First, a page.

Communications Workers, ACLU: Facebook job ads let employers discriminate
Facebook's logo appears at the Nasdaq Market Site in New York's Time Square. | Richard Drew / AP

SAN FRANCISCO – The Communications Workers and the American Civil Liberties Union have told the small federal agency that enforces civil rights laws that Facebook’s employment advertising internal classifications let employers discriminate against job applicants by sex.

And if the big social medium, which acts as a virtual employment agency, doesn’t come up with a remedy to end that practice, the next step is to head for federal court, the union and the civil liberties group add.

CWA, ACLU and a pro-worker law firm, Outten and Golden, filed a complaint with the federal Equal Employment Opportunities Commission. It went to the agency’s San Francisco office, which covers Silicon Valley.

Besides Facebook, the complaint names nine firms, plus the city of Greensboro, N.C., which use Facebook for their employment advertising. Management groups report most firms use online companies, such as Facebook, for job ads.

The employer clients get to choose among categories of workers Facebook provides for the employment ads. That’s where the discrimination occurs.

The complaint says Facebook and its clients violate federal civil rights law, which bars discrimination in employment, including employment advertising, on the basis of sex, age, gender status or other factors.

The case, filed September 17, names three women who were victims of the discrimination, as Facebook’s filters let employment advertisers target certain job ads to men only.  The three represent a potential class of all women – and other non-male job applicants — denied access to certain job ads.

Even before this employment lawsuit, Facebook ad content was already under investigation for their links to a Russian effort to disrupt the 2016 election. | Jon Elswick / AP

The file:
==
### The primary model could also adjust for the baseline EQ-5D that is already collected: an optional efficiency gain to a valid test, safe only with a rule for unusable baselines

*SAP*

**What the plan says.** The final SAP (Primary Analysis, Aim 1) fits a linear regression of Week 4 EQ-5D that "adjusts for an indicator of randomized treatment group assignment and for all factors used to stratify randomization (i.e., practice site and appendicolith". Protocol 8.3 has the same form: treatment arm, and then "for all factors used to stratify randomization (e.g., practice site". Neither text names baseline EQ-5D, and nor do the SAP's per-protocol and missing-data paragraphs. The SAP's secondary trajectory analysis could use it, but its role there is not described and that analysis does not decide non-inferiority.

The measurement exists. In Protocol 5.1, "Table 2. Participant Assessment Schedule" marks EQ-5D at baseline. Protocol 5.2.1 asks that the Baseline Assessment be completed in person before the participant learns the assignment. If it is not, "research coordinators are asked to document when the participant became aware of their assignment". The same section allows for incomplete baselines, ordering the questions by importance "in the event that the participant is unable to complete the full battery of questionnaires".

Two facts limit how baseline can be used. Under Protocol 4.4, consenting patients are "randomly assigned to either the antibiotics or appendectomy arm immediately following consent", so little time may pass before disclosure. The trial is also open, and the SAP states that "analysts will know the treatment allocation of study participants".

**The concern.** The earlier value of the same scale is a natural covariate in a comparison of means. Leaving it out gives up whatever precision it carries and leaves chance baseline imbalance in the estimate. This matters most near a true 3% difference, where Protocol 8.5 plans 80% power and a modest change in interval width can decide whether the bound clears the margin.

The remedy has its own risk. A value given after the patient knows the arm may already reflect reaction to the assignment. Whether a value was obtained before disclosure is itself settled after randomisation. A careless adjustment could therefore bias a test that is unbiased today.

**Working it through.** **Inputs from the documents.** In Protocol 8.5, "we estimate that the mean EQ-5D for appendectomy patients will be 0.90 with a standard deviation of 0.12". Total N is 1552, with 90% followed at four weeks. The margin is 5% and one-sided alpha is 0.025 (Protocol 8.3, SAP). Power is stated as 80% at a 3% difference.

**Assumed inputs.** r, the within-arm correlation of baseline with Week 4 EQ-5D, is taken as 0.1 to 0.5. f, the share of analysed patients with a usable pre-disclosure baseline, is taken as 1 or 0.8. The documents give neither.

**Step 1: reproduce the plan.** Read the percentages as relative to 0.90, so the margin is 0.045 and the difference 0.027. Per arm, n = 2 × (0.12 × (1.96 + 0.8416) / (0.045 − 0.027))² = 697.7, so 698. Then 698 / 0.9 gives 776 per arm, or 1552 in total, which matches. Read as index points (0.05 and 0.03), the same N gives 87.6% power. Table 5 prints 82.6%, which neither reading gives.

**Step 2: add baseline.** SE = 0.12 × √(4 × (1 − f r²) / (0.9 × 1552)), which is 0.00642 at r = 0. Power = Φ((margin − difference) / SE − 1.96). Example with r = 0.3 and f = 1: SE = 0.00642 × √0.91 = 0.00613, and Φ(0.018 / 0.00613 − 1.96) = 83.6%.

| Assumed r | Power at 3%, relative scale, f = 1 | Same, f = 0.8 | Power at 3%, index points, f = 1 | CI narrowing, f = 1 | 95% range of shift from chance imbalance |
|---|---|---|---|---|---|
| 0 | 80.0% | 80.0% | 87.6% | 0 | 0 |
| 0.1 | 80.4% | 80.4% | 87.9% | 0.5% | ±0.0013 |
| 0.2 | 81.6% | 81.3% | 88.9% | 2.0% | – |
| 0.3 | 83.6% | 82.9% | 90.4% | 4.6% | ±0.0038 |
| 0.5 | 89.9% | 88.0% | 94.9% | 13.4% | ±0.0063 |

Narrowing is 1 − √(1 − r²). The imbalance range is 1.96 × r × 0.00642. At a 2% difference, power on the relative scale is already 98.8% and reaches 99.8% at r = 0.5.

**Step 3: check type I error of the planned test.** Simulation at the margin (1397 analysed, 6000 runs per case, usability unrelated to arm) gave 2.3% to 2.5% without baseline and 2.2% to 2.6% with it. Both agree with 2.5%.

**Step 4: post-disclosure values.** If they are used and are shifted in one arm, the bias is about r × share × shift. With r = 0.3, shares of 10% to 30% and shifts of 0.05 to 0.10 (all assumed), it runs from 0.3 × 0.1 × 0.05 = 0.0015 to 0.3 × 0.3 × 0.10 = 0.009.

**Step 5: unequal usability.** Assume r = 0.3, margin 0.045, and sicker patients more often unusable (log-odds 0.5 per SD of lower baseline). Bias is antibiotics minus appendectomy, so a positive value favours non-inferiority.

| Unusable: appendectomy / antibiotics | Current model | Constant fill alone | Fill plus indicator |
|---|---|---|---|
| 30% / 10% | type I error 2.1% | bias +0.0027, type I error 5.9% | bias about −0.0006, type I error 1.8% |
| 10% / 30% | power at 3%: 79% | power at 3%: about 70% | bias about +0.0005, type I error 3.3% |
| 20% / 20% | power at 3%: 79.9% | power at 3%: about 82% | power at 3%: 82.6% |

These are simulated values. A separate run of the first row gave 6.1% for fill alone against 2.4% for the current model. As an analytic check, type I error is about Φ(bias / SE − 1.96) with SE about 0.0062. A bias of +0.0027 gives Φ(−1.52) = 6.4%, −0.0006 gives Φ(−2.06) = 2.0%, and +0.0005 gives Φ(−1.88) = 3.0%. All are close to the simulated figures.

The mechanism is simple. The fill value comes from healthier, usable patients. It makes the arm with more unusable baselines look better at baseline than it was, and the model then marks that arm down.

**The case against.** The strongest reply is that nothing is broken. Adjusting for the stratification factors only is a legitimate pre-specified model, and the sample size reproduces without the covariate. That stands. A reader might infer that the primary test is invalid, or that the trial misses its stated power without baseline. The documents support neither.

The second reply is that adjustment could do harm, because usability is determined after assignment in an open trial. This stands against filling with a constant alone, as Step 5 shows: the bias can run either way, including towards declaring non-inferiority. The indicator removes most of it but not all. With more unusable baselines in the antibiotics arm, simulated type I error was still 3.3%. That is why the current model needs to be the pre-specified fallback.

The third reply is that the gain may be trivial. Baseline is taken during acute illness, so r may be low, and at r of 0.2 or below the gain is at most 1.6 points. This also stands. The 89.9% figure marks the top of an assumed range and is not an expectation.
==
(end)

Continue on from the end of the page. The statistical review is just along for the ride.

Bobbi Spees, of Pennsylvania, Linda Bradley, who was recently laid off from a call center in Franklin County, Ohio, and Renia Hudson, who moved from Northern California to Chicago when she couldn’t find work, told the union and the ACLU that employers targeted some or all Facebook ads only to men and only to younger workers. Facebook’s filters closed job postings “in male-dominated fields including construction, trucking and software,” the complaint says.

Facebook’s ad filters create “the mechanisms by which employers can elect to unlawfully target their advertisements based on gender and age,” the ACLU said. CWA jumped into the case because, last year, it sued Facebook in California over those same job mechanisms, which the union said barred older workers from seeking jobs.

“Our members have been on the front lines ensuring that women have opportunities to apply to and be hired for any job they’re qualified to do,” Sara Steffens, CWA Secretary-Treasurer, a News Guild member and the union’s highest-ranking female officer. “Despite the progress we have made, stereotypes and biases clearly still influence corporate hiring strategies. Shame on these employers for targeting ads based on gender, and shame on Facebook for facilitating this practice.”


Mark Gruenberg
Mark Gruenberg

Mark Gruenberg is head of the Washington, D.C., bureau of People's World. He is also the editor of Press Associates Inc. (PAI), a union news service in Washington, D.C. that he has headed since 1999. Previously, he worked as Washington correspondent for the Ottaway News Service, as Port Jervis bureau chief for the Middletown, NY Times Herald Record, and as a researcher and writer for Congressional Quarterly. Mark obtained his BA in public policy from the University of Chicago and worked as the University of Chicago correspondent for the Chicago Daily News.